Emilia-Romagna doesn’t attract nearly the same volume of tourists as its neighbouring provinces of Lombardy, the Veneto and Tuscany, which is strange because it offers just as fine a distillation of the region’s charms: glorious countryside, plenty of historic architecture and local cuisine renowned across the rest of Italy. It’s also pretty easy to get around, with most of its main sites located along the Via Emilia, the dead-straight road laid down by the Romans in 187 BC that splits the province in two along its east–west axis, dividing the Apennine mountains in the south from the flat fields of the northern plain, the Pianura Padana.

Dotted along this road are some proud, historic towns, filled with restored medieval and Renaissance palazzi, the legacy of a handful of feuding families – the Este in Ferrara and Modena, the Farnese in Parma, and lesser dynasties in Ravenna and Rimini – who used to control the area before the papacy took charge. The largest urban centre, and the main tourist draw, is Bologna, the site of Europe’s first university – and today best known as the gastronomic capital of Italy. It’s one of the country’s most beautiful cities with a mazy network of porticoed, medieval streets housing a collection of restaurants that easily live up to the town’s reputation.

To the west are the wealthy, provincial towns of Modena, Parma and Reggio Emilia, easily reached by train, and each with their own charming historic centres and gastronomic delights, while to the east lies Ravenna, once the capital of the Western Roman Empire and today home to the finest set of Byzantine mosaics in the world. The Adriatic coast south is an overdeveloped ribbon of settlements, although Rimini, at its southern end, provides a spark of interest, with its wild seaside nightlife and surprisingly historic town centre.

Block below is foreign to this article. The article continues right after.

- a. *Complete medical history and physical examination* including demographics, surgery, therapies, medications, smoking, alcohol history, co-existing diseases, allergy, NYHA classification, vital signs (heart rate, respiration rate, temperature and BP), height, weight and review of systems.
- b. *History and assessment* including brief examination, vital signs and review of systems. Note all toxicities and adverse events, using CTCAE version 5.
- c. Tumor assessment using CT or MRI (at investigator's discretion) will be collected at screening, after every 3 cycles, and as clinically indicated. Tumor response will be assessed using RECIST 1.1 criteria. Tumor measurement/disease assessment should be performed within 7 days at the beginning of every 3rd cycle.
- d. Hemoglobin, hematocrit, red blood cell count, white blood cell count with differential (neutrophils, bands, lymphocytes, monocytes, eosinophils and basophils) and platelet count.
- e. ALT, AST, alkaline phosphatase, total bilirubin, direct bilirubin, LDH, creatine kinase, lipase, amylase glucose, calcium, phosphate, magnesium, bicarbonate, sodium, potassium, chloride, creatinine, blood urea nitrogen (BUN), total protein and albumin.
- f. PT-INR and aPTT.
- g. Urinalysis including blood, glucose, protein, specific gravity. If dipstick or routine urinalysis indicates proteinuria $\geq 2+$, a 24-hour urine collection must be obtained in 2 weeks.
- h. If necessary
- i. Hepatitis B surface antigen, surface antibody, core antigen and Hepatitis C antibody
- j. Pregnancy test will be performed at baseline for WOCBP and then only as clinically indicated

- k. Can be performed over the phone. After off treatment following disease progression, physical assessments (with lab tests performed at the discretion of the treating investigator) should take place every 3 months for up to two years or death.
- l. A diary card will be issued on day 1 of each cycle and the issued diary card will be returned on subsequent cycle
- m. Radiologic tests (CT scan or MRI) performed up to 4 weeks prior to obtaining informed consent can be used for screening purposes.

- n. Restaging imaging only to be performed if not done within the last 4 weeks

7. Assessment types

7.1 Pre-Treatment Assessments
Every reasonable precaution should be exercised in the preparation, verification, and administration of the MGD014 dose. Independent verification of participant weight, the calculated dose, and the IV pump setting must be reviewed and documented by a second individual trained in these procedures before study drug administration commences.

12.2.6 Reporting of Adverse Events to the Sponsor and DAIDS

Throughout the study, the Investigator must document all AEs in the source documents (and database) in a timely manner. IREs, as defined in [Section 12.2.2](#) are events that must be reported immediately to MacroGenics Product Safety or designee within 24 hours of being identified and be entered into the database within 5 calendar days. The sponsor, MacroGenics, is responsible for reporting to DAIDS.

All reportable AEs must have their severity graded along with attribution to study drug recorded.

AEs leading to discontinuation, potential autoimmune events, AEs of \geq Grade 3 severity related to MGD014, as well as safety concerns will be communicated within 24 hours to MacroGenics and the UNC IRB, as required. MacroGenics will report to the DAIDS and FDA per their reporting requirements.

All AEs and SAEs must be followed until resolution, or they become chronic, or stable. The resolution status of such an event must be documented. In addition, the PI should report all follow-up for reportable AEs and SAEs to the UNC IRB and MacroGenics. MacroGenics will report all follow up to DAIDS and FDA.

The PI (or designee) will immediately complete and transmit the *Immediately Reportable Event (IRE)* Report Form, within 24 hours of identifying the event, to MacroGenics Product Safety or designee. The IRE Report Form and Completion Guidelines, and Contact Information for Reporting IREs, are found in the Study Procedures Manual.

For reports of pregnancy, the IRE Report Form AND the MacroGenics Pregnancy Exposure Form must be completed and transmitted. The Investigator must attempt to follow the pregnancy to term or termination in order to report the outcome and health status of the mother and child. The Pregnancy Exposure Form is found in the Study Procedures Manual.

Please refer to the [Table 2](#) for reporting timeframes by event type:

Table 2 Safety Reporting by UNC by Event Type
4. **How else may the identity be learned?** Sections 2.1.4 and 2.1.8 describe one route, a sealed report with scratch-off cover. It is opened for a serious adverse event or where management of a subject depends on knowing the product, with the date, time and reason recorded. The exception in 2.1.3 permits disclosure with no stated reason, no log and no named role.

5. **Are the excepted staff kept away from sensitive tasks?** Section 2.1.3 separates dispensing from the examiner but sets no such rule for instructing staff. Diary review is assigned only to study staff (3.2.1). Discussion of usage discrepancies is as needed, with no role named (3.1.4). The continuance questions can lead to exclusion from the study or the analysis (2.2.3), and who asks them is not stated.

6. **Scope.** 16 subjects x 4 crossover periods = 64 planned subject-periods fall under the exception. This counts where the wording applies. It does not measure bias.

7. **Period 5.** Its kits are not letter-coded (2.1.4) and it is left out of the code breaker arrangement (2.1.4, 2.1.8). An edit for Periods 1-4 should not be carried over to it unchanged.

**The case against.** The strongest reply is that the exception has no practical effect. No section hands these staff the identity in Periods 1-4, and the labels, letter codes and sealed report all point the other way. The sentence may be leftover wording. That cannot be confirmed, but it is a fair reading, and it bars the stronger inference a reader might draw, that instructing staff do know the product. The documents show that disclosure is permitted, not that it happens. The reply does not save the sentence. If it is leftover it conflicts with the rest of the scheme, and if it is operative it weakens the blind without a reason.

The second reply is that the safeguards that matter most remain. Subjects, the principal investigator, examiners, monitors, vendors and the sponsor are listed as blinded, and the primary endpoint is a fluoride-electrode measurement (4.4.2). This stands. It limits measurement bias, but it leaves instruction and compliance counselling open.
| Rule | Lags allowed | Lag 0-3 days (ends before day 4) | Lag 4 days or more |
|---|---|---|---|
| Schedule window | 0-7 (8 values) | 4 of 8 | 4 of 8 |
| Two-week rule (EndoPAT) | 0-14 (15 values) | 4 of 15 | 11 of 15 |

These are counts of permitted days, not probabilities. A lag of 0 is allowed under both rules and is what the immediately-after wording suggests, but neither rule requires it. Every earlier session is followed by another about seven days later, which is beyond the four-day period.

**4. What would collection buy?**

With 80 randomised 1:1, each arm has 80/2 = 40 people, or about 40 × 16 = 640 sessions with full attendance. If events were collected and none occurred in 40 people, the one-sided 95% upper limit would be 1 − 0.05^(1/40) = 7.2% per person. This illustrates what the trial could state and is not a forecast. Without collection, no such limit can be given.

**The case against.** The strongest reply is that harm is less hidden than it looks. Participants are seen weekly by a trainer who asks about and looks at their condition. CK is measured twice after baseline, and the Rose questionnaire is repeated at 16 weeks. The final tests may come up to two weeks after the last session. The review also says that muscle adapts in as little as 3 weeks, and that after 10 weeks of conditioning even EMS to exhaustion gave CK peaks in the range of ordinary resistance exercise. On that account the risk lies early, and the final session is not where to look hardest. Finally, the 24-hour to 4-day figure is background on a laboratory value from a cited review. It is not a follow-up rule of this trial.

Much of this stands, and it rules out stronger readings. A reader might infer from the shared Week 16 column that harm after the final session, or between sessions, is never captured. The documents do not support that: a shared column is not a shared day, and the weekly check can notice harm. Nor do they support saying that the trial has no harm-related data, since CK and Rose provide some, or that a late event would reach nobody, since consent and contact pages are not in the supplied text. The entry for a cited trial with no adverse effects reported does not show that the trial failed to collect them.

Away from the central artery, Emilia-Romagna’s countryside comes in two topographical varieties: flat or hilly. To the north lies one of the largest areas of flat land in Italy, a primarily agricultural region where much of the produce for the region’s famed kitchens is grown. It also boasts a good deal of wildlife, particularly around the Po Delta on the Adriatic (a soggy expanse of marshland and lagoons that has become a prime destination for birdwatchers) and in Ferrara, just thirty minutes north of Bologna, one of the most important Renaissance centres in Italy. To the south are the Apennines, an area best explored using your own transport, sampling local cuisine and joining in the festivals; although it’s still possible to get a taste of this beautiful region, far removed from the functional plain to the north, by bus. If you’re a keen hiker, you might be tempted by the Grande Escursione Appenninica, a 25-day-long trek following the backbone of the range from refuge to refuge, which can be accessed from the foothills south of Reggio Emilia.

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